GeeCON Prague 2014*
The moose likes OO, Patterns, UML and Refactoring and the fly likes Advantage of using Singleton over a class with static methods Big Moose Saloon
  Search | Java FAQ | Recent Topics | Flagged Topics | Hot Topics | Zero Replies
Register / Login


JavaRanch » Java Forums » Engineering » OO, Patterns, UML and Refactoring
Bookmark "Advantage of using Singleton over a class with static methods" Watch "Advantage of using Singleton over a class with static methods" New topic
Author

Advantage of using Singleton over a class with static methods

Sunil Vasudevan
Ranch Hand

Joined: Mar 05, 2007
Posts: 107
Can some please help highlighting the advantage of using a Singleton class over a class with just few public static methods.

Scenario:
1. I have a singleton class. So the constructor is private, I expose a public static getInstance() which is synchronized and overide the clone method. I have a method getConnection(), which will return me a connection object. Logic is to check if the connection is not null, create and return the connection or return the already available connection.

2. I can do all the above using a plain class with a public static getConnection() method and having a private constructor. Of course this may look like a utility class.

But doesn't approach 2 serve the purpose.

Question is how does a singleton differ from a class with static methods.


Sunil.V<br />SCJP2, SCWCD1.4, SCBCD1.3
Ben Souther
Sheriff

Joined: Dec 11, 2004
Posts: 13410

If you have a private constructor, how will you instanciate and initialize your class?

Assuming that you're talking about a connection pool, where are you storing the references to your connections?


Java API J2EE API Servlet Spec JSP Spec How to ask a question... Simple Servlet Examples jsonf
Gabriel Claramunt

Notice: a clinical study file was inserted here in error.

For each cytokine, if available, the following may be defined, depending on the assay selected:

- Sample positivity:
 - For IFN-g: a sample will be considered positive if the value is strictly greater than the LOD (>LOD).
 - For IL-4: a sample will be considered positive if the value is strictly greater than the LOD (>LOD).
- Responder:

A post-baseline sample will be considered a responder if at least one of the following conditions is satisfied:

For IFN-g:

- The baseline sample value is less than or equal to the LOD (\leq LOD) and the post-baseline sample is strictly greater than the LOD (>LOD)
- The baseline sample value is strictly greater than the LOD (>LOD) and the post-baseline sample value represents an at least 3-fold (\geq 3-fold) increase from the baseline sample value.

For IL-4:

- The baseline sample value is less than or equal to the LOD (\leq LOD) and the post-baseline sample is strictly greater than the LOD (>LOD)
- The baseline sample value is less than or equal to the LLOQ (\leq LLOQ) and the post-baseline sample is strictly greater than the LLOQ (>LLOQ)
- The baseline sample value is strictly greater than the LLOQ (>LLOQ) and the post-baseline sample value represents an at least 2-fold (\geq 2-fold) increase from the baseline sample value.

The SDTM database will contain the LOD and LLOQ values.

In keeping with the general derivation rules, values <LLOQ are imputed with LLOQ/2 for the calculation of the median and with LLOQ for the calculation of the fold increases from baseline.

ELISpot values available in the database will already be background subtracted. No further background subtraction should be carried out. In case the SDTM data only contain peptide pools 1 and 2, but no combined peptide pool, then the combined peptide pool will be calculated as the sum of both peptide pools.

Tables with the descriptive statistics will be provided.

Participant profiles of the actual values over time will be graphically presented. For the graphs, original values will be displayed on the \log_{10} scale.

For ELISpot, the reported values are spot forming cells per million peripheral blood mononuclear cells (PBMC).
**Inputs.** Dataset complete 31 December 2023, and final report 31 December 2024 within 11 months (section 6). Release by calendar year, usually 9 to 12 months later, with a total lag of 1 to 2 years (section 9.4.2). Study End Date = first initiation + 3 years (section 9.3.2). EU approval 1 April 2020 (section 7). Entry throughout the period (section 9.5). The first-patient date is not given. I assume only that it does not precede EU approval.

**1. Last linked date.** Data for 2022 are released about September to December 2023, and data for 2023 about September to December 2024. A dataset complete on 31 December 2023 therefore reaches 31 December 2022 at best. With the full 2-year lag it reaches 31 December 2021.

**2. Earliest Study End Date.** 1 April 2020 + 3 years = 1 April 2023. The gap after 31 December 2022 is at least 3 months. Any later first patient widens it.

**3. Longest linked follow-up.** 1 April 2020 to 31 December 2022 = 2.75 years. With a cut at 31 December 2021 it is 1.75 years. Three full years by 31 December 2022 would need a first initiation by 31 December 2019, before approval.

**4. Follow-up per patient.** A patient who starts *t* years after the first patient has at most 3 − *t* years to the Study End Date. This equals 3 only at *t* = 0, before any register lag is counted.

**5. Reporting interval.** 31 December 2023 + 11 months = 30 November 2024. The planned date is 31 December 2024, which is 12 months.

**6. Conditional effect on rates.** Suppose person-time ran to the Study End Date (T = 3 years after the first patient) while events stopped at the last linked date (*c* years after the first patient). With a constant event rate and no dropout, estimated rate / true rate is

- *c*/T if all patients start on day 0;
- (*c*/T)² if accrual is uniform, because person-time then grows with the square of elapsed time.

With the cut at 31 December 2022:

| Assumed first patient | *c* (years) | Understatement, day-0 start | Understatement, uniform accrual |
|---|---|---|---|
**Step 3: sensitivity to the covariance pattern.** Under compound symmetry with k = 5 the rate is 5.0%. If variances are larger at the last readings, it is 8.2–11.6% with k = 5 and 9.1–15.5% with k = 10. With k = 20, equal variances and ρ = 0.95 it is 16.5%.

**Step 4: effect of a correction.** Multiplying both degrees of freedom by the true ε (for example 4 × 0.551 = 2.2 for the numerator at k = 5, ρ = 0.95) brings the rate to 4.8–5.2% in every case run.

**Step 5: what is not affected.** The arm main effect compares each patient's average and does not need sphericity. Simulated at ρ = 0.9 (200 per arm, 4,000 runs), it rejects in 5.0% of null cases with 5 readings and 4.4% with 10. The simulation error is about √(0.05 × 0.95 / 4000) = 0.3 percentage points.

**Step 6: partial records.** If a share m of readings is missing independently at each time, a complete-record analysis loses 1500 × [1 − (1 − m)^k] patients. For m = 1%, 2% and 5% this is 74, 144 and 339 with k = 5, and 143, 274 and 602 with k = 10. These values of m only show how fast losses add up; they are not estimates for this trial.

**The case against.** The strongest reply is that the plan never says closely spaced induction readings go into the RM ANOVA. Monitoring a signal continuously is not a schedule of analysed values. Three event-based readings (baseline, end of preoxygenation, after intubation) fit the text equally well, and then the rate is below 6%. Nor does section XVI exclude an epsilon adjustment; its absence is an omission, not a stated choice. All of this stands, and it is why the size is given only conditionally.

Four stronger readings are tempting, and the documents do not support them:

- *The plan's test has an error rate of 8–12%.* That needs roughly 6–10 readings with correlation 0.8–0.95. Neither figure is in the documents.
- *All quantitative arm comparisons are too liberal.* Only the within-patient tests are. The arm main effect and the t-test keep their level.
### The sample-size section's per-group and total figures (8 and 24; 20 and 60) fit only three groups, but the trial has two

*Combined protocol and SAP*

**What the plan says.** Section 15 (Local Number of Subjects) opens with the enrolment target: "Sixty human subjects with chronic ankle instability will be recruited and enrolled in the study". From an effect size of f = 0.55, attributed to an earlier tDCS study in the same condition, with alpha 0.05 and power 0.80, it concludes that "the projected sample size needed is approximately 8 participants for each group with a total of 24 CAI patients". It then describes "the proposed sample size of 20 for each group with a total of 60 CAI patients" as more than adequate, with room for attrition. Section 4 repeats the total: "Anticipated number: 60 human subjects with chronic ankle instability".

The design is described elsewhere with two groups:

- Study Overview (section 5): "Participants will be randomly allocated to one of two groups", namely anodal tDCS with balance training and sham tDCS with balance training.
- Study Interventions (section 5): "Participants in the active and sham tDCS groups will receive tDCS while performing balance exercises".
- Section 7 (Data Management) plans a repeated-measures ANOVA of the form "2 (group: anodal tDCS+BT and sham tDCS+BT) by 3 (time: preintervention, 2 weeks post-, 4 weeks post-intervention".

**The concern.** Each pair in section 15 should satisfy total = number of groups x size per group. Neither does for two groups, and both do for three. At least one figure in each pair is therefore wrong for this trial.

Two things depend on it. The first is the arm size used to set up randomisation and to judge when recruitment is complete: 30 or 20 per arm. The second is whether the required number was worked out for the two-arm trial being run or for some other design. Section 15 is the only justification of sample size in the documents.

Ranch Hand

Joined: May 26, 2007
Posts: 375
I don't have the GoF book at hand, but from Wikipedia: Singleton pattern
"although a singleton can be implemented as a static instance, it can also be lazily constructed, requiring no memory or resources until needed"
If you use a singleton instead of a class instance, you can use lazy initialization.
Also you can have singletons with a limited number of instances (instead of only one), not possible with a class


Gabriel
Software Surgeon
Sunil Vasudevan
Ranch Hand

Joined: Mar 05, 2007
Posts: 107
Originally posted by Ben Souther:
If you have a private constructor, how will you instanciate and initialize your class?

Assuming that you're talking about a connection pool, where are you storing the references to your connections?



In case of Singleton, the getInstance() will create the instance of the class and return the object.

In case of the second scenario, I don't want anyone to create an instance of my class. I have exposed a public static method.

The references to the connection object (this is not a pool, but a single object. I used "connection" just as a hypothetical example) will be a private variable in case of singleton class, for which I will have a getter method exposed.

In case of second scenario, I will have a private static object to store connection, and expose a public static getConnection method.